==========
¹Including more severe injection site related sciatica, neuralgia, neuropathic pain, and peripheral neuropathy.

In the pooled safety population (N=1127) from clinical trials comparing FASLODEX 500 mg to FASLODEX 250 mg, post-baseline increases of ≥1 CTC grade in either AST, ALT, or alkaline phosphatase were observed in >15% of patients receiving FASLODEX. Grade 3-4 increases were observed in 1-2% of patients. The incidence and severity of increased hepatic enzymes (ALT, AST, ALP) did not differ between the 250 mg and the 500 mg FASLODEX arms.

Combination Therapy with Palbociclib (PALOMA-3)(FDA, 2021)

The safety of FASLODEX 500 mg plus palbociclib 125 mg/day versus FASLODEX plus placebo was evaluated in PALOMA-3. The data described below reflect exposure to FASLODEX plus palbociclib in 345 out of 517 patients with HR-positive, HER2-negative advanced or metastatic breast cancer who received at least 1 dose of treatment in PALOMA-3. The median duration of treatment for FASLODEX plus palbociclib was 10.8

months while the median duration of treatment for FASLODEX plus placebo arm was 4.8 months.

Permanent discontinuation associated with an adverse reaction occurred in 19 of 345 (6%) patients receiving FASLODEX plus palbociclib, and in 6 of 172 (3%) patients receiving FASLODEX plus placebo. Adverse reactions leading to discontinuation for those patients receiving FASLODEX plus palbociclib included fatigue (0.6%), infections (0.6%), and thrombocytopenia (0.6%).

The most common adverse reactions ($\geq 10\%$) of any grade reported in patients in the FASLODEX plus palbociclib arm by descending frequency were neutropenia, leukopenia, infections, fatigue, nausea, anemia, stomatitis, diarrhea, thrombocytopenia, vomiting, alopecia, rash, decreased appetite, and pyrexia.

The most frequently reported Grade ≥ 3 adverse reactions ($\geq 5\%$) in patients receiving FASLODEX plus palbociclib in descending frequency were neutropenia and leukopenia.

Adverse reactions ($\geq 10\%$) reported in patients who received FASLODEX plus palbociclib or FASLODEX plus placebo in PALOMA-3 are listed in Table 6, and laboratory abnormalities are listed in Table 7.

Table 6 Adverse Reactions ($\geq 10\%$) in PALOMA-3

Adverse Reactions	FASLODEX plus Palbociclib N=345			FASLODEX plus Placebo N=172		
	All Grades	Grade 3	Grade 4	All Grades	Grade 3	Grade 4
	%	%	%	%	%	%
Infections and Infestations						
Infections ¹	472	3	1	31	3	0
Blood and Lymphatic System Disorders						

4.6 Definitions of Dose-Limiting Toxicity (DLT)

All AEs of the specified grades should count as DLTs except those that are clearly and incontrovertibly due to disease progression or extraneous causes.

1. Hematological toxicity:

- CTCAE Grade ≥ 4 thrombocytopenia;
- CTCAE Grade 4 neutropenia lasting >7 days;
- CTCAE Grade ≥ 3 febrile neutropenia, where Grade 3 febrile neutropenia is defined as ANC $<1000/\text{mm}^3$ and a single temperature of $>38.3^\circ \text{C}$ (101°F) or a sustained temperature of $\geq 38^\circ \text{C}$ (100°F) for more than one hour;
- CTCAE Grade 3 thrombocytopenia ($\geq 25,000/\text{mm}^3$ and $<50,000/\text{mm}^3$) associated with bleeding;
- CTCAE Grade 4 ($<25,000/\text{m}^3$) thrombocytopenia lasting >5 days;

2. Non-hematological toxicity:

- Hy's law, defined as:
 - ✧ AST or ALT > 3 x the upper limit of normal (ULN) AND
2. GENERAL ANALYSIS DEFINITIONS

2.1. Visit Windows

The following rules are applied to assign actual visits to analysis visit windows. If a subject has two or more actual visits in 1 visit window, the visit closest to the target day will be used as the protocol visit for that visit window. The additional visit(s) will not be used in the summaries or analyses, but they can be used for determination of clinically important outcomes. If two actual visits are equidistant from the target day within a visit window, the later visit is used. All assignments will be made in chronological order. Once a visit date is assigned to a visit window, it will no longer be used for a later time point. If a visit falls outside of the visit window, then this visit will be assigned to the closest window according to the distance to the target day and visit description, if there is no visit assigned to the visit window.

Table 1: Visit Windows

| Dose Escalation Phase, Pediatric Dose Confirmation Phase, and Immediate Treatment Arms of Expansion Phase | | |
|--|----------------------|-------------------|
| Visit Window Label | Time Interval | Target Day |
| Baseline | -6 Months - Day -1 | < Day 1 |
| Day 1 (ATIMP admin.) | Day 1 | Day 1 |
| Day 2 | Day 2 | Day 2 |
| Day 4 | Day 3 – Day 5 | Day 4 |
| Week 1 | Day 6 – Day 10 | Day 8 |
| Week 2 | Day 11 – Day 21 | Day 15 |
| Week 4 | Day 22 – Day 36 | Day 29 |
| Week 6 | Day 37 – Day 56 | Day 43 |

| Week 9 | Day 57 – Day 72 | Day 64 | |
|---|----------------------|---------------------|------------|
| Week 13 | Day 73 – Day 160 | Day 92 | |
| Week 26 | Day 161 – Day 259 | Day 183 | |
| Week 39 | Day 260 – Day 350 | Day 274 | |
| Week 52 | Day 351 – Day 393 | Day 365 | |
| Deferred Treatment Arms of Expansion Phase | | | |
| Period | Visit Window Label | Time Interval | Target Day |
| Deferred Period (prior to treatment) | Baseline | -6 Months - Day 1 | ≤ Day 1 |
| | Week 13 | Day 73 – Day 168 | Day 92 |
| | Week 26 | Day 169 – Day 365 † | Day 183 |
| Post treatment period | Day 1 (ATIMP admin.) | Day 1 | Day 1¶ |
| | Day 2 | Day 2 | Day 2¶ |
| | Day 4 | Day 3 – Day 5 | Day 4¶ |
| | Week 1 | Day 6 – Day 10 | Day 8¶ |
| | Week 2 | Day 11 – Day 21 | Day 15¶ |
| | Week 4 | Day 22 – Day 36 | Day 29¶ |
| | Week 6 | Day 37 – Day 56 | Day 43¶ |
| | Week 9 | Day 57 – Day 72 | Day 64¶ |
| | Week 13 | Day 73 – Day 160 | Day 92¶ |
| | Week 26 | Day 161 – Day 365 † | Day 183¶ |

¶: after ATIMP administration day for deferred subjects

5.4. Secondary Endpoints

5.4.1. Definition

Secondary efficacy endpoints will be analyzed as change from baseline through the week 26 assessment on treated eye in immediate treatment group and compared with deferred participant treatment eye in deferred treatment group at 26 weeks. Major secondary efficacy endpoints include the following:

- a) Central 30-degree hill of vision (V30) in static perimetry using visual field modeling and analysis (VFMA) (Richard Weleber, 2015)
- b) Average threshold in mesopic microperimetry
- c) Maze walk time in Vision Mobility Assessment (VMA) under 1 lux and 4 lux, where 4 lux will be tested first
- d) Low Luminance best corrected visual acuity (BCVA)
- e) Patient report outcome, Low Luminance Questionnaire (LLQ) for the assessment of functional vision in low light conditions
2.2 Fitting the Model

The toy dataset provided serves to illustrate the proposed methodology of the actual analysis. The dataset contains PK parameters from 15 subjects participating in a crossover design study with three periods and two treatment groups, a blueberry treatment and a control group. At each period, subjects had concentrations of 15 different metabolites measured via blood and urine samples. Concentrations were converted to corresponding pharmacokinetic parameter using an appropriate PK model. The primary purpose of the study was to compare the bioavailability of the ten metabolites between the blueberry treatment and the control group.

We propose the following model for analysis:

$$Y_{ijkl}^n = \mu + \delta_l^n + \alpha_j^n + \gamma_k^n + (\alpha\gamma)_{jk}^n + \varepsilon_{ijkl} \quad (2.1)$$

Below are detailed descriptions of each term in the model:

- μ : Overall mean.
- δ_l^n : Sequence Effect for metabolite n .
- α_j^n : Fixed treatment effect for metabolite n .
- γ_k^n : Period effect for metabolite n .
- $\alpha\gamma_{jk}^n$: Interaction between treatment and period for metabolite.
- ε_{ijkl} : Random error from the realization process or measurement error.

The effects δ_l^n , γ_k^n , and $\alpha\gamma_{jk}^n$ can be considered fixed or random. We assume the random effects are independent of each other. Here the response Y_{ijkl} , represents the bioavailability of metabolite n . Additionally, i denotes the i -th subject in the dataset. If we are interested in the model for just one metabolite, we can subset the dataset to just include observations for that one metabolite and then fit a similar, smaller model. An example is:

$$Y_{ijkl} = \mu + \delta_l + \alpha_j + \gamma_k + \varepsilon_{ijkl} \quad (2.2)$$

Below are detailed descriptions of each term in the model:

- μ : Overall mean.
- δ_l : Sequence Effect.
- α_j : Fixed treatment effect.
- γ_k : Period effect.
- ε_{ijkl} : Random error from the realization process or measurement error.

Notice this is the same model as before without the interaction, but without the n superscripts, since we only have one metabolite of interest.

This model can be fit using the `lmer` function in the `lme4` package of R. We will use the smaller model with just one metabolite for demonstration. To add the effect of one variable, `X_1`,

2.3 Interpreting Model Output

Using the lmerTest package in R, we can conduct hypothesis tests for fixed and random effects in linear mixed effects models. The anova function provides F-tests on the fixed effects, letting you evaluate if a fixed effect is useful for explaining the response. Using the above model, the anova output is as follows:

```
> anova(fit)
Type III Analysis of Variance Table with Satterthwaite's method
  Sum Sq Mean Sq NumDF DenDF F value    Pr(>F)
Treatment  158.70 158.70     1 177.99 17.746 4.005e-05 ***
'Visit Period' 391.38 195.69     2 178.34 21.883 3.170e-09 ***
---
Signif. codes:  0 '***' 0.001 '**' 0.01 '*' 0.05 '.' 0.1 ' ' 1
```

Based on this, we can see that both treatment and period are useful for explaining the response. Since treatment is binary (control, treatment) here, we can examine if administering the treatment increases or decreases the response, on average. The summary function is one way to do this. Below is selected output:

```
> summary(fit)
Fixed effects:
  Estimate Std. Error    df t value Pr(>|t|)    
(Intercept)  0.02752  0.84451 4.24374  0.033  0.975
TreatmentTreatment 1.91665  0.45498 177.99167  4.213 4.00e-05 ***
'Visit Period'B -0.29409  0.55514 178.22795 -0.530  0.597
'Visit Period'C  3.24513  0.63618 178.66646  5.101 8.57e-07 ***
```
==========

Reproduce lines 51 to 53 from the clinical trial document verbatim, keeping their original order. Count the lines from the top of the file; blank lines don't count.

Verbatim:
| Deferred Period (prior to treatment) | Baseline | -6 Months - Day 1 | ≤ Day 1 |
| | Week 13 | Day 73 – Day 168 | Day 92 |
| | Week 26 | Day 169 – Day 365 † | Day 183 |